Hepatitis C is a viral infection of the liver.
Hepatitis C is a disease of the liver caused by a virus that was first discovered in 1989. Unlike hepatitis A which is caused by fecal contamination of food and water; or hepatitis B which is spread through contact with infected blood or other body fluids; hepatitis C is spread by direct contact with the blood of an infected person.
Prior to the discovery of the virus, it was known that some agent caused hepatitis or inflammation of the liver in people who had been given blood, and it was known that the agent could be transmitted to patients and to experimental animals in blood.
Before the virus was identified, this form of hepatitis was called non A non B hepatitis because the viruses causing hepatitis A and hepatitis B were already identified and could be tested for. Patients with hepatitis following exposure to blood who had negative tests for hepatitis A and for hepatitis B were said to have non A non B hepatitis. It is now known that the majority of these patients were infected with the virus identified and named hepatitis C virus or HCV for short.
There are a variety of ways in which the virus causing hepatitis C can be spread from one person to another. The virus exists primarily in the liver and in various components of blood, and not in most other parts of the body. It is usually transmitted by direct blood-to-blood contact between two people.
Health Care workers and students repeatedly
exposed to blood products are at risk of needle-stick injury.
AIDS stands for acquired immunodeficiency syndrome. A diagnosis of AIDS is made by a physician using certain clinical or laboratory standards.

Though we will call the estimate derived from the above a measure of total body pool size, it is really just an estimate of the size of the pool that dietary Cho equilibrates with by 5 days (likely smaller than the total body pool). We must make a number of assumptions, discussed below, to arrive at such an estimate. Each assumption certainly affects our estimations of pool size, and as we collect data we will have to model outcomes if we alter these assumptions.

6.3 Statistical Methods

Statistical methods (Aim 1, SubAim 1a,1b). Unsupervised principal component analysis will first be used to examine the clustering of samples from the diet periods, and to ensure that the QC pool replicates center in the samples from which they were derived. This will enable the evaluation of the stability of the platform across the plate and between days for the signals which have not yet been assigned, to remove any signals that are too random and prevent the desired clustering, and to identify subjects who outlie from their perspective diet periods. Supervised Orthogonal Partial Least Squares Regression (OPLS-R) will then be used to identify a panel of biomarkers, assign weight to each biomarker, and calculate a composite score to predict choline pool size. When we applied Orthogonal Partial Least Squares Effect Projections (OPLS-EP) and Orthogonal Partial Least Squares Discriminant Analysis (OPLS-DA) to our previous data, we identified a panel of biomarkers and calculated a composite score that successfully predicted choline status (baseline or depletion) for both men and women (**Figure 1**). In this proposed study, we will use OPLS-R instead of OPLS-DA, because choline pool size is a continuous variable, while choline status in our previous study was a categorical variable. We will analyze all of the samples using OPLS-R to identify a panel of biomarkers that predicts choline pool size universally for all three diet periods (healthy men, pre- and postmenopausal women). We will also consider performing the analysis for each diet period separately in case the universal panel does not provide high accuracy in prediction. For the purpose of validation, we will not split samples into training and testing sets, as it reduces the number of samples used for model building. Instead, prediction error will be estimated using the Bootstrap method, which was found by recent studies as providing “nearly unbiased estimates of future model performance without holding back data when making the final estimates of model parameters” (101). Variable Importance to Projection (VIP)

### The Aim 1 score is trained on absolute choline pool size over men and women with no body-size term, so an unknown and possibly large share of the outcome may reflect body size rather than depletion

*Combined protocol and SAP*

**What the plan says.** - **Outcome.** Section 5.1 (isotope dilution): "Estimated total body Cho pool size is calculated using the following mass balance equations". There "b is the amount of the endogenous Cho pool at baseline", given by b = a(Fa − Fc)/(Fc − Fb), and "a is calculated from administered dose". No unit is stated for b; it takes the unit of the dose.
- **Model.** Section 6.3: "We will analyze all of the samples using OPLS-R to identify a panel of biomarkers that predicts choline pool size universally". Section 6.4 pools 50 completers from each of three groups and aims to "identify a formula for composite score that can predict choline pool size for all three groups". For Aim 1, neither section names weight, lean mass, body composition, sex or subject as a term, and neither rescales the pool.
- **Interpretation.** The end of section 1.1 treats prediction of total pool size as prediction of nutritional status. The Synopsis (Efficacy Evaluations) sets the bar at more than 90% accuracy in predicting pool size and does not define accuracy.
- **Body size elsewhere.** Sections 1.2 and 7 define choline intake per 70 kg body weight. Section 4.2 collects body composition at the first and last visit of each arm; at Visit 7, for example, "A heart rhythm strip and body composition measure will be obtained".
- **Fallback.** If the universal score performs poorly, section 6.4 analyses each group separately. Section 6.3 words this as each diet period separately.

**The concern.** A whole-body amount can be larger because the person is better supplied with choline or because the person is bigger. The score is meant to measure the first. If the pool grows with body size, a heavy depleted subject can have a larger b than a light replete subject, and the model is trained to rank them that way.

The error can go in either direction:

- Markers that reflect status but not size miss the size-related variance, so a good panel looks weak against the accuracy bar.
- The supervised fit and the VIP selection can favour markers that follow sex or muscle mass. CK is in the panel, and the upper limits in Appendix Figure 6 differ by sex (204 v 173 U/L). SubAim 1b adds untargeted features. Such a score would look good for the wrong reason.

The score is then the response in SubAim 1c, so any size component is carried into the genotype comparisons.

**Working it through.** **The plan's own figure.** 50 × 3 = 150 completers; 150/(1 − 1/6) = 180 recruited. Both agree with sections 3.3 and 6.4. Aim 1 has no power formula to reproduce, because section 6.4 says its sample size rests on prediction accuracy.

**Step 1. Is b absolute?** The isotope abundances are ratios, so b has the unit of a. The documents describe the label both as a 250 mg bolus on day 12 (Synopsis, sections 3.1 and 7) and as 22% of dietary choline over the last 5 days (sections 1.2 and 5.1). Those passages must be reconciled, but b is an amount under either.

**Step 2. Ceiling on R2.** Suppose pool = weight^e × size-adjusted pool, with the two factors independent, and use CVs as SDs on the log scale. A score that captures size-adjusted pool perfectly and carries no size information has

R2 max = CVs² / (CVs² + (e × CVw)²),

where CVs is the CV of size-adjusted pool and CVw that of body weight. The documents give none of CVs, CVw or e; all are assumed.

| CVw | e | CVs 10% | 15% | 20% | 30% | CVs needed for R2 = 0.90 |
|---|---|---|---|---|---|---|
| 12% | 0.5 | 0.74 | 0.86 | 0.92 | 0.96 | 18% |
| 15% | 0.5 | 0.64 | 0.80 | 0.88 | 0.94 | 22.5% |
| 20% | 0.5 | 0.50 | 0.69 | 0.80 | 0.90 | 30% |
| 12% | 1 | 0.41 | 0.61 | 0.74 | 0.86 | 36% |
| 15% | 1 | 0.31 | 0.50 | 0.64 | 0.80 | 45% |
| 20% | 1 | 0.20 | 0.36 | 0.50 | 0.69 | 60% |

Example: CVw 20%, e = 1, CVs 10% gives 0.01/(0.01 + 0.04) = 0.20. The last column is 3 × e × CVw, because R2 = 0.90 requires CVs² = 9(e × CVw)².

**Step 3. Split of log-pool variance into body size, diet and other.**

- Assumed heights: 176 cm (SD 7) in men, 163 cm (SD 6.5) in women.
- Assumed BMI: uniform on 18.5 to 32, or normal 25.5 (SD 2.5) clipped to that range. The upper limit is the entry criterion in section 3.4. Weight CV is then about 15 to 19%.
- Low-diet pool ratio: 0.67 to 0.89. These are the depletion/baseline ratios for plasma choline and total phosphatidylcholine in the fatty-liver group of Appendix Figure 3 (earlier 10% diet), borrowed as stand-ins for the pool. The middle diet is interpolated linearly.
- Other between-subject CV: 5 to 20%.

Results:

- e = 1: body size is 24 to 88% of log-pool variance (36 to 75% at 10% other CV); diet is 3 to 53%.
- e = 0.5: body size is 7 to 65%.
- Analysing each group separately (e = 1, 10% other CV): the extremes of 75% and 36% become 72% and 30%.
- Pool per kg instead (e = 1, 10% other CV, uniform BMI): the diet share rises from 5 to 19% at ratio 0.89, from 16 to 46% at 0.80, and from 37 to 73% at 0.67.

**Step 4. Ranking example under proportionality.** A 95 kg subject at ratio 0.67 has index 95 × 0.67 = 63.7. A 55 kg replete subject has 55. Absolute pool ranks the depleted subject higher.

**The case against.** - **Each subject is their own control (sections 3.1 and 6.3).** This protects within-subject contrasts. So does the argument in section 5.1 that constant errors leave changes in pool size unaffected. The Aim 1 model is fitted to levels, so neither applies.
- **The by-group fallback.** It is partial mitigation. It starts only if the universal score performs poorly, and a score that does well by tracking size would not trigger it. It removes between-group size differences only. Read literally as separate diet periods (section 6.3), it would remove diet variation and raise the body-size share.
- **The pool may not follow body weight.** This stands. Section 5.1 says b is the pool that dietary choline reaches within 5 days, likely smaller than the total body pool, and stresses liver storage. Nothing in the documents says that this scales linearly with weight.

AIDS is caused by infection with a virus called human immunodeficiency virus (HIV). This virus is passed from one person to another through blood-to-blood and sexual contact. In addition, infected pregnant women can pass HIV to their babies during pregnancy or delivery, as well as through breast feeding. People with HIV have what is called HIV infection. Most of these people will develop AIDS as a result of their HIV infection.
These body fluids have been proven to spread HIV: blood, semen , vaginal fluid , breast milk , other body fluids containing blood.
These are additional body fluids that may transmit the virus that health care workers may come into contact with: fluid surrounding the brain and the spinal cord, fluid surrounding bone joints, fluid surrounding an unborn baby.
How does HIV cause AIDS?
HIV destroys a certain kind of blood cells--CD4+ T cells (helper cells)--which are crucial to the normal function of the human immune system. In fact, loss of these cells in people with HIV is an extremely powerful predictor of the development of AIDS. Studies of thousands of people have revealed that most people infected with HIV carry the virus for years before enough damage is done to the immune system for AIDS to develop.
If you have been exposed to HIV by a Needle Stick accident, you may become infected with HIV which can eventually develop aids. Contact us if you have had a Needle Stick accident and tested positive for HIV.